Apply Existing SQL Expertise to Capitalize on Hadoop

When it comes to SQL-on-Hadoop initiatives, architecture matters for enterprise data warehousing

Product Marketing Manager, IBM

While Apache Hive was the only game in town just a few years ago for running SQL–on–Apache Hadoop, today there is a range of solutions. Tracking these efforts and sorting out competing performance and functionality claims can be a full-time job. There are different approaches to SQL-on-Hadoop for organizations to consider, and IBM now offers its IBM® Big SQL MapReduce framework technology as a feature of its IBM InfoSphere® BigInsights™ large-volume data management platform.

Hadoop is well known for its capabilities processing unstructured data, but many organizations are prioritizing projects that involve transactional data and log file data in Hadoop. These data formats are easily handled in tabular formats that are thus accessible using SQL. While skills in Hadoop scripting languages and MapReduce programming may be in short supply, there is a relative abundance of SQL expertise in IT departments. Also, many organizations have made dedicated commitments to SQL-compatible tool deployments. Naturally, many of these organizations would like to take advantage of the flexibility and cost-efficiencies Hadoop can offer, but they want to do so using the tools with which they are already familiar.

Understanding the approaches

American National Standards Institute (ANSI) SQL is a standard, but there are at least a dozen distinct SQL-on-Hadoop initiatives underway. Many of these efforts fit into three broad categories: Hadoop as an extension of relational databases, comprehensive relational database management system (RDBMS) implementations on Hadoop, and SQL-over-native-Hadoop data sources.

Hadoop as a relational database extension

RDBMS and data warehouse vendors that provide mature offerings typically take this first approach. The RDBMS acts as a front end for the Hadoop cluster. End users query the database, and the database in turn sends requests to an associated Hadoop cluster. This approach offers excellent compliance with SQL standards, but performance can vary when querying Hadoop sources because of the multi-hop nature of the architecture. Also, implementations tend to be vendor-specific, with each vendor optimizing solutions for its own database environment. Offerings that fall into this category include the Microsoft Analytics Platform System that leverages SQL Server Parallel Data Warehouse (PDW) and HDInsights, Oracle Big Data SQL4, and Teradata SQL-H.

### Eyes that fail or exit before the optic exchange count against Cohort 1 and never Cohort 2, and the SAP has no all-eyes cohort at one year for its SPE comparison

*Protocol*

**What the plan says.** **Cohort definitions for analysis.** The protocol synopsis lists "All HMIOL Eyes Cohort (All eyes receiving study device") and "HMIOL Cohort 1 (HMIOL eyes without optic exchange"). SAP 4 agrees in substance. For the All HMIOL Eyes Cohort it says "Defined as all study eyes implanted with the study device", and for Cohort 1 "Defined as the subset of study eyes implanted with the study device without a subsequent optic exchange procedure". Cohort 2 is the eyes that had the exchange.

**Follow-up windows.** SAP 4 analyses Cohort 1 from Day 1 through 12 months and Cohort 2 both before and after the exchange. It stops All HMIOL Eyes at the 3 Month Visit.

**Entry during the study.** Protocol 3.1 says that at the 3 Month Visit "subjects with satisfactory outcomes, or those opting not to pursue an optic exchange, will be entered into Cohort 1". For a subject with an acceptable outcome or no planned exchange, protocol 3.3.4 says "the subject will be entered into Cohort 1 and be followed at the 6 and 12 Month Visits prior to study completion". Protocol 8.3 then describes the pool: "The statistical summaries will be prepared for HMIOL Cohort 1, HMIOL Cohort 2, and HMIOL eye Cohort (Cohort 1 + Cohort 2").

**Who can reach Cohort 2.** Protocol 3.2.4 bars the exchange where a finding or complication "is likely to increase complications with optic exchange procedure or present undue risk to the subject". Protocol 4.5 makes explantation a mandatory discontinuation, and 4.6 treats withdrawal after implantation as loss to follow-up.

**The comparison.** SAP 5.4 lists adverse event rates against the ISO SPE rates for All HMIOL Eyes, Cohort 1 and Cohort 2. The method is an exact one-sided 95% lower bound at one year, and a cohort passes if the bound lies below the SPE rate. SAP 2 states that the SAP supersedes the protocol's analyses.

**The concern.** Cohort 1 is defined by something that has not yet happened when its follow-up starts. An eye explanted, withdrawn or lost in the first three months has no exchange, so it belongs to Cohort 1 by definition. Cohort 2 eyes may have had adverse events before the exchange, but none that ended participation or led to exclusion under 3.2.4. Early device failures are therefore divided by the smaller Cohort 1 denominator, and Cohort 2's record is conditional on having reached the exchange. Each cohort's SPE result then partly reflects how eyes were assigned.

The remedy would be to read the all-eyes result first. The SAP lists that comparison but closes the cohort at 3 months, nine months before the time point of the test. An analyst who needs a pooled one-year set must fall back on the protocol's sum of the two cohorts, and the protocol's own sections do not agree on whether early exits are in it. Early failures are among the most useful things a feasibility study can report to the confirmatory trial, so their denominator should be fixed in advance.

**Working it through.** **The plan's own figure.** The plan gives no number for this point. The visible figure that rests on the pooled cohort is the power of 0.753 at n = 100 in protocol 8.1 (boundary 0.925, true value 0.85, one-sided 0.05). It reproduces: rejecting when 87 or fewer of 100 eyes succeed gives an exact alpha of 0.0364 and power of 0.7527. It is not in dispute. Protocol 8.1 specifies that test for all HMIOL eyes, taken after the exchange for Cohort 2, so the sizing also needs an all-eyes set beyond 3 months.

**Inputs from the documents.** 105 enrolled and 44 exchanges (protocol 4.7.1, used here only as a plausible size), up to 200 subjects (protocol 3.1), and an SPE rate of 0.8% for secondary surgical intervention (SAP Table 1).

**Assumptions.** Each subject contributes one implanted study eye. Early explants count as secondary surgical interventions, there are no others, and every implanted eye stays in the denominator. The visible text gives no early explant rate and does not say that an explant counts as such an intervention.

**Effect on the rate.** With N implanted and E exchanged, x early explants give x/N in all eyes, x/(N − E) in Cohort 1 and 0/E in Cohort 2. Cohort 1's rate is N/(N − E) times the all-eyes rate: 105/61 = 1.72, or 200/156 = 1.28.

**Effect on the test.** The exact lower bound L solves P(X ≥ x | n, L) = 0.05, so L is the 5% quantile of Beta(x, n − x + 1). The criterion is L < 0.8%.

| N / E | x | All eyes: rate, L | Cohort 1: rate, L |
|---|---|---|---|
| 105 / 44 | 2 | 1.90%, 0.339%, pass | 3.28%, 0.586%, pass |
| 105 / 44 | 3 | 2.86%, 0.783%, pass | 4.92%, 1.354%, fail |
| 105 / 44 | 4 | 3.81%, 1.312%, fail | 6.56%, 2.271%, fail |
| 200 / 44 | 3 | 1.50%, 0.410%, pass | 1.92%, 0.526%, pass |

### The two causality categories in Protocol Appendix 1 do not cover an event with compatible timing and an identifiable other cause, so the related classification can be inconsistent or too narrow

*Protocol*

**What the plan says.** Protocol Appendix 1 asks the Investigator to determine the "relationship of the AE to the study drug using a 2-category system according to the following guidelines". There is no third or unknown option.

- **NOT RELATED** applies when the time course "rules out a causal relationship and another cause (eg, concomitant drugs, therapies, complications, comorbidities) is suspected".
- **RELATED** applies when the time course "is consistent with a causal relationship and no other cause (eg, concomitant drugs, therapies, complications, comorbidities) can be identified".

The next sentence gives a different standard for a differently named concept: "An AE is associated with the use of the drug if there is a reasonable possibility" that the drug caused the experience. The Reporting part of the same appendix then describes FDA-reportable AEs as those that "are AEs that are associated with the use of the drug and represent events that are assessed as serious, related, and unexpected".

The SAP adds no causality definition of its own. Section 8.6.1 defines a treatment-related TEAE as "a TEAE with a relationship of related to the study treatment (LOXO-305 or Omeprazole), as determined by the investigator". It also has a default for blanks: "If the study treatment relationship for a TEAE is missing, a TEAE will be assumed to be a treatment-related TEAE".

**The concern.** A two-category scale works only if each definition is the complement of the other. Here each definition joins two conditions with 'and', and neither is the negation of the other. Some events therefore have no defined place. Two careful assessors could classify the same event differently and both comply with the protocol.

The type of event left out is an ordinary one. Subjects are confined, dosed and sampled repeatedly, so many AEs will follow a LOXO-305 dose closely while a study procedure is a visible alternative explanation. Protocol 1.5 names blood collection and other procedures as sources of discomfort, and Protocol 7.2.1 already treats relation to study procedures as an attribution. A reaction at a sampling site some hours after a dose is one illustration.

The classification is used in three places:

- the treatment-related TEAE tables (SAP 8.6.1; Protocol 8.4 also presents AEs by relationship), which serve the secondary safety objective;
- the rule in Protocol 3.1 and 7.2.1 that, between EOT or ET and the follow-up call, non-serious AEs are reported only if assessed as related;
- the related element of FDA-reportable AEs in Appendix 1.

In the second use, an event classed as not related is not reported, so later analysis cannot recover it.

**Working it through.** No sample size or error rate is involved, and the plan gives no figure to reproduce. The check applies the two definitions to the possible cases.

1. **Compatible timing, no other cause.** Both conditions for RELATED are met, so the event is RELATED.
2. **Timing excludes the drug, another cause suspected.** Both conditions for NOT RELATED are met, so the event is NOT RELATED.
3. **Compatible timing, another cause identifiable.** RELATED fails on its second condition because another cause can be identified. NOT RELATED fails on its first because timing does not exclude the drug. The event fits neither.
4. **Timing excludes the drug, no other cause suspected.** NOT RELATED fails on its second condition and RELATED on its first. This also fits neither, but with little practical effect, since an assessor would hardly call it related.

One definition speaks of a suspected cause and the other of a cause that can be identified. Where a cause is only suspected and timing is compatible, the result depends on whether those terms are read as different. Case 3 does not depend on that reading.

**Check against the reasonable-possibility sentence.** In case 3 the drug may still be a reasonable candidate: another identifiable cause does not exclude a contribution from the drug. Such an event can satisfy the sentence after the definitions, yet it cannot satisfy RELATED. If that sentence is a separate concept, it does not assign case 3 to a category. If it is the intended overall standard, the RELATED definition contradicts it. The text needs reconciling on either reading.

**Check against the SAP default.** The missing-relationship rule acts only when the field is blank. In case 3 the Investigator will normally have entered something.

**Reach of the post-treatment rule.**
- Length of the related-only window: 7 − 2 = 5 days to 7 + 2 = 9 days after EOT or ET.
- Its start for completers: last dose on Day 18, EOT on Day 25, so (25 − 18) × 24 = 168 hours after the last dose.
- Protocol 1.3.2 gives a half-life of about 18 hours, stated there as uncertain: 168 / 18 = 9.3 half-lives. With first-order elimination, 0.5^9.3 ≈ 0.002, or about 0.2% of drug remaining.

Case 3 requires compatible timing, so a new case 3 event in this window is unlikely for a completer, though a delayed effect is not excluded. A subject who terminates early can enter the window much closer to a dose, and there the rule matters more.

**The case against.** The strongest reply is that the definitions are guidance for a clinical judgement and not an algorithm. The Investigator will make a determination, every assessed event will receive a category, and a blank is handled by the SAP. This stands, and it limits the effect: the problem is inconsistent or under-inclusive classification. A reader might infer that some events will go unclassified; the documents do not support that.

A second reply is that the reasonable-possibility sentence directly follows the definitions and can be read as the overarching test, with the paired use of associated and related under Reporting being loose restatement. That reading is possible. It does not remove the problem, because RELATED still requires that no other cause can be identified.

Comprehensive RDBMS implementations on Hadoop

A second approach involves native database implementations designed to run on a Hadoop cluster. In this approach, not only are vendors providing their own query engines, but they are including their own storage management layer as well. The benefit of this approach is that the SQL-on-Hadoop implementations can stand alone without requiring an associated RDBMS. Fans of open source software may not like the fact that vendors are often introducing proprietary data formats and metastores rather than using established standards for data formats on the Hadoop Distributed File System (HDFS), including Hive and Apache HBase. Implementations in this category include Actian Hadoop SQL Edition and Pivotal HAWQ.